Mahabharata Bhishma Parva Chapter 117:3

Mahabharata Bhishma Parva (Bhagavat-Gita Parva) Chapter 117:3

Virata, however, O king, that commander of a large division, struck Jayadratha in the centre of his chest with thirty shafts of keen points. The ruler of the Matsyas and the ruler of the Sindhus, both armed with beautiful bows and beautiful scimitars, both decked with handsome coats of mail and weapons and standards, and both of beautiful forms looked resplendent in that battle.

Drona, encountering Dhrishtadyumna the prince of the Panchalas in dreadful battle, fought fiercely with his straight shafts. Then Drona, O king, having cut off the large bow of Prishata's son, pierced him deeply with fifty arrows. Then that slayer of hostile heroes, viz., the son of Prishata, taking up another bow, sped at Drona who was contending with him, many arrows. The mighty car-warrior Drona however, cut off all those arrows, striking them with his own. And then Drona sped at Drupada's son five fierce shafts. Then that slayer of hostile heroes, viz., the son of Prishata, excited with rage, hurled at Drona in that battle a mace resembling the rod of Death himself. Drona however, with fifty arrows checked that mace decked with gold as it coursed impetuously towards him. Thereupon that mace, cut into fragments, O king, by those shafts shot from Drona's bow, fell down on the earth. Then that scorcher of foes, viz., the son of Prishata, beholding his mace baffled, hurled at Drona an excellent dart made wholly of iron. Drona, however, O Bharata, cut that dart with nine shafts in that battle and then afflicted that great bowman, viz., the son of Prishata. Thus took place, O king, that fierce and awful battle between Drona and the son of Prishata, for the sake of Bhishma.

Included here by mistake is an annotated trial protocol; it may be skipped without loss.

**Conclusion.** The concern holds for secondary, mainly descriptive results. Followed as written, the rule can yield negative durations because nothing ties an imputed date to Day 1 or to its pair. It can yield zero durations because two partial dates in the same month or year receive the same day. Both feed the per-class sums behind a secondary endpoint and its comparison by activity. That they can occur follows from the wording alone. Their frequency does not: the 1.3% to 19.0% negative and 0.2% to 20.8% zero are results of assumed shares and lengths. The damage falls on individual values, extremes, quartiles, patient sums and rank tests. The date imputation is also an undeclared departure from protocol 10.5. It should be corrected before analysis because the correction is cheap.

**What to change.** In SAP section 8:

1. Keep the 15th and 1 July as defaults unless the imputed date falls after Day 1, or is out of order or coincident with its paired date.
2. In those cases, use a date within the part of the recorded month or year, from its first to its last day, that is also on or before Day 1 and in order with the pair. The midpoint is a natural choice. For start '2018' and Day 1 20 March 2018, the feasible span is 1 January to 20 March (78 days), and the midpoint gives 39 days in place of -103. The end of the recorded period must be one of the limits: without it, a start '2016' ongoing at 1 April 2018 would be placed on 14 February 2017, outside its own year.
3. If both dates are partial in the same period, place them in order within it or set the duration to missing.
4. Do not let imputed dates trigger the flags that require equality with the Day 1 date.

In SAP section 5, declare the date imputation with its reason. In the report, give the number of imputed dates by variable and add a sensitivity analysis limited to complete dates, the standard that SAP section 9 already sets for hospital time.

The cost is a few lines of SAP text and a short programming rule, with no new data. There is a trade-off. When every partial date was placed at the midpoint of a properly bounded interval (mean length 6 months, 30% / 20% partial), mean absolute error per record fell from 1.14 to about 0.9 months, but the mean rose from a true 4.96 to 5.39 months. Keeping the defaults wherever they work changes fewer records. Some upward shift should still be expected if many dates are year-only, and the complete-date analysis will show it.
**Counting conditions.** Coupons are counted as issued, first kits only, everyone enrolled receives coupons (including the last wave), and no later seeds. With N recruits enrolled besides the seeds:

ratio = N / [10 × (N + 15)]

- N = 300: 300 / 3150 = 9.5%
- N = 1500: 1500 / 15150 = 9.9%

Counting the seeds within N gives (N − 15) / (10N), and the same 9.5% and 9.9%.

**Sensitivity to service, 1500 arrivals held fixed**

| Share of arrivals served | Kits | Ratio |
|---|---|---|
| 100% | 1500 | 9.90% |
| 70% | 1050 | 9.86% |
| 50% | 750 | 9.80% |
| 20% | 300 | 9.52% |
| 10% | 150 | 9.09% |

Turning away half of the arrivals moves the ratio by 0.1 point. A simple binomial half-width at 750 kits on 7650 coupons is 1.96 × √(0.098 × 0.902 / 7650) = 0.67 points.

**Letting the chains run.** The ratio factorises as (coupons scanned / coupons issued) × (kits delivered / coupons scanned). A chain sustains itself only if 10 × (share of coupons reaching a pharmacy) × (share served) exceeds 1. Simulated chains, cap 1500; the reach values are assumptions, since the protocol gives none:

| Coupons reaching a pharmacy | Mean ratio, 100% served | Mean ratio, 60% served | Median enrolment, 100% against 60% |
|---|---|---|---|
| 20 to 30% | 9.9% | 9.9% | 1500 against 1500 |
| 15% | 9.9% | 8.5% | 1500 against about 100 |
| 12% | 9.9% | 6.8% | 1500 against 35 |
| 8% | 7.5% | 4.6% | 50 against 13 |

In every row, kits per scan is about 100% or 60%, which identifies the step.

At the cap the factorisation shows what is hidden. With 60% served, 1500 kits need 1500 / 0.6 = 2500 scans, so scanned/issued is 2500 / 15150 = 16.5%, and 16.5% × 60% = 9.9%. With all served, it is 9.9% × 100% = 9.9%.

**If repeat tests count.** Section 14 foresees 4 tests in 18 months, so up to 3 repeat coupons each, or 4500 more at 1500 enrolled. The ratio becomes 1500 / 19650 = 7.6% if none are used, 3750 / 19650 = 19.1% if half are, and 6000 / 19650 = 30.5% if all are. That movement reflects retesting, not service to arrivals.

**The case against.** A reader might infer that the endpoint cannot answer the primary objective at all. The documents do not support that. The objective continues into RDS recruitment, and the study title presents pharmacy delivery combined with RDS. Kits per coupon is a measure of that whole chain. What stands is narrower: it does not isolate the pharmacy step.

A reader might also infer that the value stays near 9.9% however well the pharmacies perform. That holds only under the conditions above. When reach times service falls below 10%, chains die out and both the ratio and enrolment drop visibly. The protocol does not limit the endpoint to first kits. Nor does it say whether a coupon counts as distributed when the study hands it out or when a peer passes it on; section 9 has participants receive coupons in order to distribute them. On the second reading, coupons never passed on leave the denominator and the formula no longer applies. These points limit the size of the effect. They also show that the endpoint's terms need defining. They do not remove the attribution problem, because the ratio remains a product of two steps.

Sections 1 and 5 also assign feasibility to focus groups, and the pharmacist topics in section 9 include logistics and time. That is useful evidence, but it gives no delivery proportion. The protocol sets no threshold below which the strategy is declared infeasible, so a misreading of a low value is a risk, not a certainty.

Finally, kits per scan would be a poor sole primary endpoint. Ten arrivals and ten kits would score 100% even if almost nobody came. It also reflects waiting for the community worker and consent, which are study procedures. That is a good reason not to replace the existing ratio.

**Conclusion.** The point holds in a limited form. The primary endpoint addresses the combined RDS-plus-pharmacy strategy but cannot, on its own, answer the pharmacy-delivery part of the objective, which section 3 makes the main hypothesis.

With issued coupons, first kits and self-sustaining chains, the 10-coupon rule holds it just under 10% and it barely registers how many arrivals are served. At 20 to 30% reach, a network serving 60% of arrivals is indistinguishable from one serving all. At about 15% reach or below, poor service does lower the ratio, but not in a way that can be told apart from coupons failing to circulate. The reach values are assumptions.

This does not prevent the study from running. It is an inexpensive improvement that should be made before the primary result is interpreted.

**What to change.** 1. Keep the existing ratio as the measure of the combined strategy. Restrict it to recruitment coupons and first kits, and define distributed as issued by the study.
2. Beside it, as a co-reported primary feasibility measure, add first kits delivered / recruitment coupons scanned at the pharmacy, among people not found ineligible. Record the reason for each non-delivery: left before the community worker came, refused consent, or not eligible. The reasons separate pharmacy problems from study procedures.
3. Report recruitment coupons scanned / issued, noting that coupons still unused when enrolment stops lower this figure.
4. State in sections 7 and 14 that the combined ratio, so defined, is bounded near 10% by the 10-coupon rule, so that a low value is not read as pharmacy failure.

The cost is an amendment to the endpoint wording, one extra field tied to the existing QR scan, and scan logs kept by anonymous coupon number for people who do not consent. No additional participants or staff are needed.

Arjuna, getting at the son of Ganga, afflicted him with many arrows of keen points, and rushed at him like an infuriate elephant in the forest upon another. King Bhagadatta, however, of great prowess then rushed at Arjuna, and checked his course in battle with showers of arrows. Arjuna then, in that dreadful battle, pierced Bhagadatta's elephant coming towards him, with many polished arrows of iron, that were all bright as silver and furnished with keen points. The son of Kunti, meanwhile, O king, urged Sikhandin, saying,—'Proceed, proceed, towards Bhishma, and slay him!'—Then, O elder brother of Pandu, the ruler of Pragjyotishas, abandoning that son of Pandu, quickly proceeded, O king, against the car of Drupada. Then Arjuna, O monarch, speedily proceeded towards Bhishma, placing Sikhandin ahead. And then there took place a fierce battle, for all the brave combatants of thy army rushed with great vigour against Arjuna, uttering loud shouts. And all this seemed extremely wonderful. Like the wind dispersing in the summer masses of clouds in the welkin, Arjuna dispersed, O king, all those diverse divisions of thy sons. Sikhandin, however, without any anxiety, coming up at the grandsire of the Bharatas, quickly pierced him with great many arrows. As regards Bhishma, his car was then his fire-chamber.